Kristin Murphy, Desert News
The United States is on track for the highest number of firearm sales in its history, according to data recently by the FBI from the National Instant Criminal Background Check System. Every person who buys a firearm from a federally licensed dealer must pass a background check before the firearm can be purchased.
The background check system ran nearly 11.4 million checks in the first half of the year, compared to 19.6 million the entire last year. Politicians repeatedly try to introduce gun-control policies, but improving the country’s education system may be the key to stopping violent crimes.
The sudden surge of gun sales was sparked because earlier in the year, the Obama administration made an effort to reform federal firearm regulations. Some of these regulations included restricting the use of assault rifles and limiting the number of rounds magazines could hold. Simply talking about these regulations has launched firearm and ammunition sales through the roof. My personal collection increased from one gun, to three. I feared I would be unable to own the guns I wanted, so I immediately went to my local firearms dealer. People’s expectations about future regulation caused an unintended, drastic increase in demand for firearms.
With the news headlines shifting attention from gun control, demand for firearms has actually gone down in recent weeks. The demand in the marketplace for firearms depends directly on what politicians talk about. I wouldn’t doubt that the NRA secretly loves to have the politicians talk about gun control because it increases the sales of rifles. And for the gun lobby, more rifles equals more money. Is talking about gun control a good way to curb violence?
The goal of gun control is to decrease the amount of violent crimes committed with firearms. If politicians really wanted to accomplish that goal, they would use the money they are proposing to use for gun control on better education in America’s classrooms.
In a study done by economists, Lance Lochner and Enrico Moretti, professors at the University of Western Ontario and the University of California Berkeley respectively, found that schooling significantly decreases the probability of future incarceration and violent crimes. Even one additional year in the classroom dramatically decreases the chances of that young boy or girl living a life full of crime by as much as 0.37 percent.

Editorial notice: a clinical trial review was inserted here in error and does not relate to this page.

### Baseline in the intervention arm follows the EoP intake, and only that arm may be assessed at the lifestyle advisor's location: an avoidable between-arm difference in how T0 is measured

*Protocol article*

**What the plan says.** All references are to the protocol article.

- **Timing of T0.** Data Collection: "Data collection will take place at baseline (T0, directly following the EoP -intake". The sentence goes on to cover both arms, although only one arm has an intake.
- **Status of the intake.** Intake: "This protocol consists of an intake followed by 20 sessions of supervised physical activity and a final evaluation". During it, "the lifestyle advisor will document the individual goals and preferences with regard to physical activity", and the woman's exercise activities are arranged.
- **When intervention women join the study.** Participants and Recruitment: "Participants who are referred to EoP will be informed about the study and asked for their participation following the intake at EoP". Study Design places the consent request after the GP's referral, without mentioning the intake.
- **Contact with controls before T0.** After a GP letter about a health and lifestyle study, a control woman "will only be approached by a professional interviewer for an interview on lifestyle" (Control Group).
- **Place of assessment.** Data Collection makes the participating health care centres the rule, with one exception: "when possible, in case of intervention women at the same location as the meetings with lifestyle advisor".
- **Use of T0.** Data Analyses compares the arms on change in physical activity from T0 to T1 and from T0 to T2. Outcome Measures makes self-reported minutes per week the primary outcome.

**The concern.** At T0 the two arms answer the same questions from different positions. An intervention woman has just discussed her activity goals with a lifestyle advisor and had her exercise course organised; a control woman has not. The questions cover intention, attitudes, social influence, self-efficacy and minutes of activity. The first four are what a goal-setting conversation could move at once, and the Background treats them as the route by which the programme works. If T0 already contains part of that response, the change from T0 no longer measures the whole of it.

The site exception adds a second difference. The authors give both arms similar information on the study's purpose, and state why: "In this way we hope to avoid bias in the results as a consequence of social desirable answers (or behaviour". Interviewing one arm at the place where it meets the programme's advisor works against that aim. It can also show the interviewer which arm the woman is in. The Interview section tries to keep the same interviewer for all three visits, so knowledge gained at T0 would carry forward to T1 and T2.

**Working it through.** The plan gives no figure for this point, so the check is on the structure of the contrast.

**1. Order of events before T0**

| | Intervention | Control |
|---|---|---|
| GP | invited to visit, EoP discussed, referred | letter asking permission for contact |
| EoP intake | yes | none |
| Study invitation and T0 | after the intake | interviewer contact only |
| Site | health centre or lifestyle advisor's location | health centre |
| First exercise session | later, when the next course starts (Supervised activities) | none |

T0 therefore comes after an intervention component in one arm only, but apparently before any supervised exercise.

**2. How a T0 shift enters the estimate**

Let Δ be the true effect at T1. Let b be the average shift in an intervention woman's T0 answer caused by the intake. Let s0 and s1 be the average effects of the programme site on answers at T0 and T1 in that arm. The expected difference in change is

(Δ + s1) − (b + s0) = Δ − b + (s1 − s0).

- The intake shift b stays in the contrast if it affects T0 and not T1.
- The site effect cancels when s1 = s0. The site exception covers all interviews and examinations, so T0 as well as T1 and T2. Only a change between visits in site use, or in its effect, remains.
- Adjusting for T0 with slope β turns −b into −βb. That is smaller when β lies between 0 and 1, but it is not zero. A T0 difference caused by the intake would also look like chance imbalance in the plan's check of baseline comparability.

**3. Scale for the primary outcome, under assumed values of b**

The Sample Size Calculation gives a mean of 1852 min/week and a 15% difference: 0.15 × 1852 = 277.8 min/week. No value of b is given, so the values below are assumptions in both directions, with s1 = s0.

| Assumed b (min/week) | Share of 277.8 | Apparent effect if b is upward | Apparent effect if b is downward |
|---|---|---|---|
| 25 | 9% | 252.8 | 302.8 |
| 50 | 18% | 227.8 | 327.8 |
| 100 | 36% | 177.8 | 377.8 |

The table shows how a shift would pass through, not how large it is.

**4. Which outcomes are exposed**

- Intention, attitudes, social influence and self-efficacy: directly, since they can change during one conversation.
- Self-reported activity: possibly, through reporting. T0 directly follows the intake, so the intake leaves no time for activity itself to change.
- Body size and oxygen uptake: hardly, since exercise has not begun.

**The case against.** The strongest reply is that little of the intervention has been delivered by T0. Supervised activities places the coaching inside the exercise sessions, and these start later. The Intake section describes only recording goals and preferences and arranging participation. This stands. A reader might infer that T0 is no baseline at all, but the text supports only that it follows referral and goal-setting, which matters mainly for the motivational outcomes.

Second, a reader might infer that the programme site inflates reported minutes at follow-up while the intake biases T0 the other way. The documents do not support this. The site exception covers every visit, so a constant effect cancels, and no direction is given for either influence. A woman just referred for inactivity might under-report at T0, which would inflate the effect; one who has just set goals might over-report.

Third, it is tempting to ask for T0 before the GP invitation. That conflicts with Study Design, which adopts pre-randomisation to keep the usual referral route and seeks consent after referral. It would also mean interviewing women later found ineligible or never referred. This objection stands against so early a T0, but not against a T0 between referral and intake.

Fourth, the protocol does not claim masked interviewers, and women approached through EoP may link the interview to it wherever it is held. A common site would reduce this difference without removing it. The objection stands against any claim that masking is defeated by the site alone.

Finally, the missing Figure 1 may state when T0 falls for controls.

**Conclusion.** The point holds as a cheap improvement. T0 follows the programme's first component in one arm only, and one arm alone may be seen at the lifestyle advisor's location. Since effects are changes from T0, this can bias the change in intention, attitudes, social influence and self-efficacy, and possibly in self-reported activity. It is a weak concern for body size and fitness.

Attempting to limit access to guns for law-abiding citizens is not going to keep guns out of the hands of criminals. Why battle the NRA when you can accomplish the same goal by focusing on the education system? Anthony J. D’Angelo, the founder of the Collegiate EmPowerment company and creator of the Inspiration book series, once said, “When solving problems, dig at the roots instead of just hacking at the leaves.”
Education is the key to curbing violent crimes. It is my strong opinion that if America’s teachers can truly inspire children to be the best students they can be, the amount of violent crimes committed with firearms will drastically decrease.
Marcus Murdock is a student at Utah State University studying managerial economics.
- Greg Bell: The problem of being a conservative
- In our opinion: Fabricated Rolling Stone...
- Mike Noel: Utah leads out on win-win solution...
- Letter: Costly benefits
- In our opinion: Disrupted by email and the...
- Letter: Wrong tax approach
- John Florez: America's strength is its...
- Utah's 'grand bargain' stands in sharp...
- Ralph Hancock: Religious freedom and... 75
- Letter: Wrong wage approach 47
- Letter: No more hungry kids 41
- Kathleen Parker: Hillary Clinton's... 40
- Greg Bell: The problem of being a... 37
- Utah's 'grand bargain' stands in sharp... 34
- Letter: Unemployment compensation 33
- Letter: Intimate caucus system 27